A new discovery by researchers at the University of Georgia may help explain one aspect of the tangled problem. Using small pieces of left-over saphenous vein tissue from heart bypass surgeries, they compared the veins of white men and women and discovered a startling difference between them. They demonstrated for the first time dramatic differences in the density of receptors for a powerful and naturally occurring blood-borne substance called endothelin-1. And it's more bad news for white males.
"We won't entirely know the relevance of this study until we do the same experiments with arterial tissue, but it's an important first step," said Dr.Adviye Ergul of the University of Georgia's department of biochemistry and molecular biology. Collaborating with Ergul on the research were Dr. David Puett of the same department and Dr. Randall Tackett of the University of Georgia College of Pharmacy.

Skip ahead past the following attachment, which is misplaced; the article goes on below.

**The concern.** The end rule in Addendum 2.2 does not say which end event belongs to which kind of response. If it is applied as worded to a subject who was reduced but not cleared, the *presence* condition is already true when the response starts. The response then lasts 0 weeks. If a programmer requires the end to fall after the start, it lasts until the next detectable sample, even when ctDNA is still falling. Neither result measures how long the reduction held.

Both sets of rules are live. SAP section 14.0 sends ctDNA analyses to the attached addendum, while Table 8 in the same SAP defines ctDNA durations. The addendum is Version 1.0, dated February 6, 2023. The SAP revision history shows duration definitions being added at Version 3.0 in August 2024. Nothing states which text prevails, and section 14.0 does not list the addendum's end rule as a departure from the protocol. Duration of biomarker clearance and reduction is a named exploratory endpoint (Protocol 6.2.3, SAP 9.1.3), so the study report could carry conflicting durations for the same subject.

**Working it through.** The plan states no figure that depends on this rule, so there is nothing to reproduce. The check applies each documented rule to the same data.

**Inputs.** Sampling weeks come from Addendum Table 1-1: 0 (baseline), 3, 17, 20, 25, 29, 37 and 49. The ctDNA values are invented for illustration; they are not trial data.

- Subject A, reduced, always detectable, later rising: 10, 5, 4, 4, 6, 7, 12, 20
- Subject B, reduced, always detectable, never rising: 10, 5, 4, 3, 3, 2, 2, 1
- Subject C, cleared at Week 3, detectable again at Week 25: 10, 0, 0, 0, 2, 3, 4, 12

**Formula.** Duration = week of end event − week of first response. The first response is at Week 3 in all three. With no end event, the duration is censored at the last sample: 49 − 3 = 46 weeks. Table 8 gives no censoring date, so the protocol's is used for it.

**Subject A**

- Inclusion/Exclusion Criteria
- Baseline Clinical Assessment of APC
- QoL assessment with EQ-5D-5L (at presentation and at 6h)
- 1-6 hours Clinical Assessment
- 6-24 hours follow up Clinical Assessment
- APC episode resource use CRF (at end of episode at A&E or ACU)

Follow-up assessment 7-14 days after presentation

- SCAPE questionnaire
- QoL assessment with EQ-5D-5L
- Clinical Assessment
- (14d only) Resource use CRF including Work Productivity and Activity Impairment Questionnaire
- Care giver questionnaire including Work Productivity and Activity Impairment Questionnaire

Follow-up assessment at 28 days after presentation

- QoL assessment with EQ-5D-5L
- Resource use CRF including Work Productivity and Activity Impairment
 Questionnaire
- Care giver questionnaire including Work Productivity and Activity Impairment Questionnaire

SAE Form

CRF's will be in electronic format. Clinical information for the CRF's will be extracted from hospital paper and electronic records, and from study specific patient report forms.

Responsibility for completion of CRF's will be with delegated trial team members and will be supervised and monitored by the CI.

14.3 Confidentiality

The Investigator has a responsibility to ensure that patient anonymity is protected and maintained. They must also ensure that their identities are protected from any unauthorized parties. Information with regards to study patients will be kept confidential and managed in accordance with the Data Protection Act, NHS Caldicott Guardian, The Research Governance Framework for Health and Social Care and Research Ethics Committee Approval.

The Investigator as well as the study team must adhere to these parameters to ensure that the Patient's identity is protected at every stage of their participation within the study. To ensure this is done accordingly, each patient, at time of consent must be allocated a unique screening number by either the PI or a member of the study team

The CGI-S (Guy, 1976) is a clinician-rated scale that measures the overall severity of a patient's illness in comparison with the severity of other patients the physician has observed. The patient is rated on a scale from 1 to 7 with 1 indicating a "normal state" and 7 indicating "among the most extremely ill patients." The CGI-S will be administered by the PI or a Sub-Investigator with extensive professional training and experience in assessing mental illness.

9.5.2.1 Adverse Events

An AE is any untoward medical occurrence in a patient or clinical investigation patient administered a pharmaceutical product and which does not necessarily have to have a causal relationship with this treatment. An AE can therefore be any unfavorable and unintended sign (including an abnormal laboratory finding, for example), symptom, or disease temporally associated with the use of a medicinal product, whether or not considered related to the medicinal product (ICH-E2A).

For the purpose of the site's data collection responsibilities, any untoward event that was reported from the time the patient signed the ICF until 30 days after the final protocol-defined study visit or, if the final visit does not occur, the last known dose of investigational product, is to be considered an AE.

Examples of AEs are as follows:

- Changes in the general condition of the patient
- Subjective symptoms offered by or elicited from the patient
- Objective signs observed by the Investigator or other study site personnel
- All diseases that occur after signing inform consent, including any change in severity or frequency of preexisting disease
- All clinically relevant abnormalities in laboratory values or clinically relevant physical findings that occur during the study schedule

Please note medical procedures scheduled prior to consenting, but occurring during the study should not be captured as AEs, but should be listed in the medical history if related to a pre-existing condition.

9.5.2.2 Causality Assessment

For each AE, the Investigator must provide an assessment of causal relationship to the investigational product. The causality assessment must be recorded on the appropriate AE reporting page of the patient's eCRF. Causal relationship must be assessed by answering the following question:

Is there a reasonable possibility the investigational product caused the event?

Results of the study were published this week in the May issue of the Journal of Pharmacology and Experimental Therapeutics.
Endothelin-1 (ET-1) is produced by cells that line the blood vessels and is a potent vasoconstrictor -- that is, a compound which causes vessels to contract. Ergul and Puett showed in 1996 that hypertensive blacks have four times as much endothelin-1 in their blood streams as hypertensive whites, and that hypertensive blacks have eight times more circulating ET-1 than blacks with normal blood pressure. The current study is the first to examine gender differences in ET-1.